Consequently, the employer has to let the law take its course, while remaining pragmatic about the effect the employee’s arrest and criminal prosecution is likely to have on the employment relationship.

In this regard the Labour Appeal Court case: Samancor Tubatse Ferrochrome v MEIBC & others (LAC) 2010 provided some guidance:

Salient facts of the case

An employee in the rather critical position of Furnace Operator was arrested on 20 May 2006 on suspicion of having been involved in an armed robbery and was held in custody by the SAPS.

After an absence from work for 10 days, he was dismissed (in his absence) for incapacity on 30 May 2006. A letter formally announcing the termination of his services on account of incapacity was delivered to the police station on 06 June 2006.

Following the employees release from custody later, some 150 days since his arrest on 17 October 2006, the employer conducted a post-dismissal hearing (in his presence) on 02 November 2006 and upheld the dismissal, arguing that given the operational importance of the position the employee held and the associated need to have filled the post permanently, coupled with the fact that it was the second occasion in 6 months that the employee was arrested, the dismissal was deemed justified.

Case heard at arbitration

When the case was heard at arbitration, the commissioner found the dismissal to have been substantively unfair in that the reason for the employee’s absence was beyond his control and not of his own making. It was found that the dismissal was also procedurally unfair since no attempt was made by the employer to afford the employee an opportunity to present his case when he was dismissed on 30 May 2006 – thus non-adherence to the audi alteram partem-principle. The employee was reinstated with payment as from 02 November 2006. The employer took this award on review to the Labour Court.

Case heard at the Labour Court

The Labour Court basically endorsed the findings of the commissioner at arbitration. The employer appealed to the Labour Appeal Court.

Case heard at the Labour Appeal Court (LAC)

The fact that the employee was dismissed for “incapacity” was an important aspect of the employee’s defence, arguing that, strictly (legally) speaking, “incapacity”, as referred to in Schedule 8 annexed to the LRA, is caused by either ill health, injury, or poor work performance. Being absent from work and incapable of performing his duties, as in the employee’s case, it was argued, therefore do not constitute “incapacity”.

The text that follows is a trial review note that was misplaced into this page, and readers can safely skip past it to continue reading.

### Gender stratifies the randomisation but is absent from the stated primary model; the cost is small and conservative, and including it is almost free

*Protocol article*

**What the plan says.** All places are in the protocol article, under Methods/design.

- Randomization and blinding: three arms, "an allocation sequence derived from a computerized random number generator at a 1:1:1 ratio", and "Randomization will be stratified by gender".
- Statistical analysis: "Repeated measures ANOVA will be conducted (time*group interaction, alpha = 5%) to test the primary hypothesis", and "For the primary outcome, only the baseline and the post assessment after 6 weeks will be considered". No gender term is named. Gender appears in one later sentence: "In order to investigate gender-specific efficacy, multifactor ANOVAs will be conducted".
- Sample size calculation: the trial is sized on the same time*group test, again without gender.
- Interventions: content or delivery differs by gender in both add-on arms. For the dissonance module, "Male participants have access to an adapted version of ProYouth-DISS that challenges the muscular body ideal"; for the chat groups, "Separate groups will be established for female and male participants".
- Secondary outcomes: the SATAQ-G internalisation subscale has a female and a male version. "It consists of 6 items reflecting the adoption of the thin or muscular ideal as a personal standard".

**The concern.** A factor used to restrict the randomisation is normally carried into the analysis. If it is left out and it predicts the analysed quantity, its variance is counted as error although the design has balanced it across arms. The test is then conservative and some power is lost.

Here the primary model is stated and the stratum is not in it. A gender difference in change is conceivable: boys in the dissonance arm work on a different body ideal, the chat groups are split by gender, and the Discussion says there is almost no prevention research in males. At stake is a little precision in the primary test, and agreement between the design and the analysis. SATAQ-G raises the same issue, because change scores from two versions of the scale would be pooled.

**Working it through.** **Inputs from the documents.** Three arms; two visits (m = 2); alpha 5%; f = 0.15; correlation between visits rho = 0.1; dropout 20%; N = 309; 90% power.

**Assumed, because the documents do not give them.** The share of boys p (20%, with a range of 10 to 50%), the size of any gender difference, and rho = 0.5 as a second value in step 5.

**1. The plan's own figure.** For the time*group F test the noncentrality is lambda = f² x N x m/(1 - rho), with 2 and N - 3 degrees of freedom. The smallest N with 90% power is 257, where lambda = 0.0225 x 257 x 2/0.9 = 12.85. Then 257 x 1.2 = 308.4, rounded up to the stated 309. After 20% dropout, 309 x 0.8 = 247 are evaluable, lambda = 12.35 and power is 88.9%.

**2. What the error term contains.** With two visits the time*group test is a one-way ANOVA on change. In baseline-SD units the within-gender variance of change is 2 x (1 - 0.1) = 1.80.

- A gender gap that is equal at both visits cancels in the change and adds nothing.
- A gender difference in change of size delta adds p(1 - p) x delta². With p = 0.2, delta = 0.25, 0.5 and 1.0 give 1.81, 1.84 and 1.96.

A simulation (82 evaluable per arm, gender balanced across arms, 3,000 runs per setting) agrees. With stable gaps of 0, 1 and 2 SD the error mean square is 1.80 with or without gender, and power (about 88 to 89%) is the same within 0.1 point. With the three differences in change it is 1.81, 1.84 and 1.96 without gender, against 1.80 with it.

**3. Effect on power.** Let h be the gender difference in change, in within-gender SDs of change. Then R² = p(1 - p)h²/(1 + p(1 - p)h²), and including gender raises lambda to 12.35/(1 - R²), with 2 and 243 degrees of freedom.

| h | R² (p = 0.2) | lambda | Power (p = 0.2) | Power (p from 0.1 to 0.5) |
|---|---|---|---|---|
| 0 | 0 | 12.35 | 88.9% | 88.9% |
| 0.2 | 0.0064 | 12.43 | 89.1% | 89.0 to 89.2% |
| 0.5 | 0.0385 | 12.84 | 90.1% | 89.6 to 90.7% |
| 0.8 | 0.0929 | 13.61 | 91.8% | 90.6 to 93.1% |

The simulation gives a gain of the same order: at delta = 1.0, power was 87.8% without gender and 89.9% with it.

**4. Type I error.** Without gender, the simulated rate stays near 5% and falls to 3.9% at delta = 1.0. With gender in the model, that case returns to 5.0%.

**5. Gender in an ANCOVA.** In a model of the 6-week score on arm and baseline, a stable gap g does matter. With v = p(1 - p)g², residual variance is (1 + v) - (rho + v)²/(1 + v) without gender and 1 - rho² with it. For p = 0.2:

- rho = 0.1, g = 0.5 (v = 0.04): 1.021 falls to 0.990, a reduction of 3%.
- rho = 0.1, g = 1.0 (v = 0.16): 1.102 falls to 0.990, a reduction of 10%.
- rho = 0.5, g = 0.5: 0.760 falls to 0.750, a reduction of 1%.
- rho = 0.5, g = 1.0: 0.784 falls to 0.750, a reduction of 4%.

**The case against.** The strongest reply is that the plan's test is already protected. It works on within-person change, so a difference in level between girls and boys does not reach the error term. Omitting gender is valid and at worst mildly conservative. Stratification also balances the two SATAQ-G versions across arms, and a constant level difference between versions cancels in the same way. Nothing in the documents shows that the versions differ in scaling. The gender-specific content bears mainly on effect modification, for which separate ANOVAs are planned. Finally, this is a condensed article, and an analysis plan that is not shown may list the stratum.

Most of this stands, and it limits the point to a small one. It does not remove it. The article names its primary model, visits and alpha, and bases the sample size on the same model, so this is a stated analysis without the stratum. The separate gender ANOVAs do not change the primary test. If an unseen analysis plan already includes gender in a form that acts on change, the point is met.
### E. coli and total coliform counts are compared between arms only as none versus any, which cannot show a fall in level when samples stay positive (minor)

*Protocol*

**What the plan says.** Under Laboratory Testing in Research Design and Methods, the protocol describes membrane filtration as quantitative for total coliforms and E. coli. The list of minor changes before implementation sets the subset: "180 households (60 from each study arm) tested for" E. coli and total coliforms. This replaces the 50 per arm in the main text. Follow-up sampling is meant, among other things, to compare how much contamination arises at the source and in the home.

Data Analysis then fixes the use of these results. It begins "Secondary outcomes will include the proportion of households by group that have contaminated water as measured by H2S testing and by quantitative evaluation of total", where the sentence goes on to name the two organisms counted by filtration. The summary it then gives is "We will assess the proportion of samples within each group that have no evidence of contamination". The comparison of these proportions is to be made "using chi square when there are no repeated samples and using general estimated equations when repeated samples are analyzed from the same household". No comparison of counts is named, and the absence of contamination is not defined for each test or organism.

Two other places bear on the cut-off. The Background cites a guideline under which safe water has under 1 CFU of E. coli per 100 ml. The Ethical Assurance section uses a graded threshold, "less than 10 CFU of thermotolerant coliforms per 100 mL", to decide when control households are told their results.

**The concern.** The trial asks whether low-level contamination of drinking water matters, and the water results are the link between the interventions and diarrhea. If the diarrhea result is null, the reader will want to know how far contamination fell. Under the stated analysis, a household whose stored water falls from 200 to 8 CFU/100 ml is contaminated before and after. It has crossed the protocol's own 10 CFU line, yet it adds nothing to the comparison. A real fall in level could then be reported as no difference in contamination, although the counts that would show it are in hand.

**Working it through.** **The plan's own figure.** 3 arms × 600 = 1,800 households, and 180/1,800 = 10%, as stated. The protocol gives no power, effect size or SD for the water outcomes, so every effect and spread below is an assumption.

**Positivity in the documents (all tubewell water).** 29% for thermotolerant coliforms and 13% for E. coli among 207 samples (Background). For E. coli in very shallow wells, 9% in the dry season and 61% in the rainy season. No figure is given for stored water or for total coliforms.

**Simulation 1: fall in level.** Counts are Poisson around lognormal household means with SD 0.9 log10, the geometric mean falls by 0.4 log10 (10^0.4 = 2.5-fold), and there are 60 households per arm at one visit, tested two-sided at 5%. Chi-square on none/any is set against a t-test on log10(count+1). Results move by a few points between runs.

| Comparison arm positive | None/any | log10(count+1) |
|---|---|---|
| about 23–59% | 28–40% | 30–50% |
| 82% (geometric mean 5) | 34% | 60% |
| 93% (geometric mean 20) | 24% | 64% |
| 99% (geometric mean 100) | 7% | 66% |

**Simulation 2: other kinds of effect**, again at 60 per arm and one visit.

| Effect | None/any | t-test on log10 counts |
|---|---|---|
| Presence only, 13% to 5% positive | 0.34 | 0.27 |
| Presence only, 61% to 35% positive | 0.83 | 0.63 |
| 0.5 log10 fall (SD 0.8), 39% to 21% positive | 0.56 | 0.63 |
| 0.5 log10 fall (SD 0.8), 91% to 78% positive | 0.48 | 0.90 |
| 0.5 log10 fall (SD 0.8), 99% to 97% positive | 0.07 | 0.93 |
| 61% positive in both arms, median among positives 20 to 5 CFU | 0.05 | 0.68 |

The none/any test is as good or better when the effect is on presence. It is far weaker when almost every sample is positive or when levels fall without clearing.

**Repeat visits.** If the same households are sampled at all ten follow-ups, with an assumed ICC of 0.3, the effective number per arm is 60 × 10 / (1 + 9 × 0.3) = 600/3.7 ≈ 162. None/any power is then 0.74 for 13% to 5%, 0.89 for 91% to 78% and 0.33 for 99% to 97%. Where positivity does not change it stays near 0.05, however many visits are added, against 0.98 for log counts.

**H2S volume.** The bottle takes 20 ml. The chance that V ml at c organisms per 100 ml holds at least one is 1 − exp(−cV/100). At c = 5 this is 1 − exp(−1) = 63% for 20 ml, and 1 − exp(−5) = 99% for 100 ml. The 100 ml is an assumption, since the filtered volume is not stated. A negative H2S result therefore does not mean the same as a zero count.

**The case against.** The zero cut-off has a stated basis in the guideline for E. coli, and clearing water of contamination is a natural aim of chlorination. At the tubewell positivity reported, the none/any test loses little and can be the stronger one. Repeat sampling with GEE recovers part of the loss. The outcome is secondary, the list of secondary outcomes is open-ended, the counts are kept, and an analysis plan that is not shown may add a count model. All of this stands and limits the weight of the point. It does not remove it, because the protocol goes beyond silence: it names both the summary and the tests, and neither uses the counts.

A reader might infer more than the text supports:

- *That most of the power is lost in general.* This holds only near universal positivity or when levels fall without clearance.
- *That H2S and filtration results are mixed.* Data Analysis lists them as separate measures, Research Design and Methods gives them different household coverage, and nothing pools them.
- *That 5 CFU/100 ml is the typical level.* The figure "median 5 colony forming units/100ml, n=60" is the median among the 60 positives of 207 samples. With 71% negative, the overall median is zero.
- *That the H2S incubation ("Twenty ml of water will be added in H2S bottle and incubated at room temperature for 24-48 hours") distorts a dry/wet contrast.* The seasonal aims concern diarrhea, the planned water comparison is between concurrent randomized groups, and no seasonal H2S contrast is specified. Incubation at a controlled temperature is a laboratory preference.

The LAC, referring to, inter alia, Jabari v Telkom SA (Pty) Ltd (2006)27 ILJ 1854 (LAC), concluded that incapacity extends beyond the narrow confines of the term argued by the employee party and reasonably could include imprisonment and military call-up.

During my tenure in the financial industry, we even included “financial incapacity” as a form of “no fault”-incapacity where an employee’s insolvency, for instance, incapacitates the employee to hold a critical role in the organisation.

In evaluating the substantive fairness of the dismissal, the LAC pointed out that an employer should consider the following aspects factually:

  • The reason for the incapacity;
  • The extent of the incapacity;
  • Whether the incapacity is permanent or temporary;
  • Whether any alternatives to dismissal exist.

Applying this reasoning to the case at hand, the LAC found that the dismissal of the employee was substantively fair in the circumstances, basing its finding on the following:

  • The indefinite nature of the employees incarceration;
  • The skilled nature of the employee’s position, making it imperative to fill the position soon;
  • The difficulty of filling the particular position temporarily;
  • The size of the employer’s organisation, making it unreasonable to expect the employer to keep the position open on an indefinite basis.

The LAC concluded that terminating the employee’s services on the basis of incapacity (in its broader interpretation) was justified.

Regarding procedural fairness, the LAC found that the dismissal of the employee was procedurally unfair, based on the following considerations:

  • While admitting that it may have been difficult (if not impossible) to hold a pre-dismissal hearing while the employee was incarcerated, the employer could have done more to solicit some form of presentation of case from the employee and not merely informing him of his dismissal ex post facto.
  • When the post-dismissal hearing was held, the very same person who presided at the initial hearing, presided, which appeared to be a mere ratification, ex post facto, of the former decision. The employee was not afforded the standard procedural requirement of an impartial decision maker presiding.

The LAC ordered that compensation calculated at 6 month’s remuneration be awarded to the ex-employee for the procedural unfairness he suffered.

Author: Lara Burton – MHA, CPHR, SHRM-CP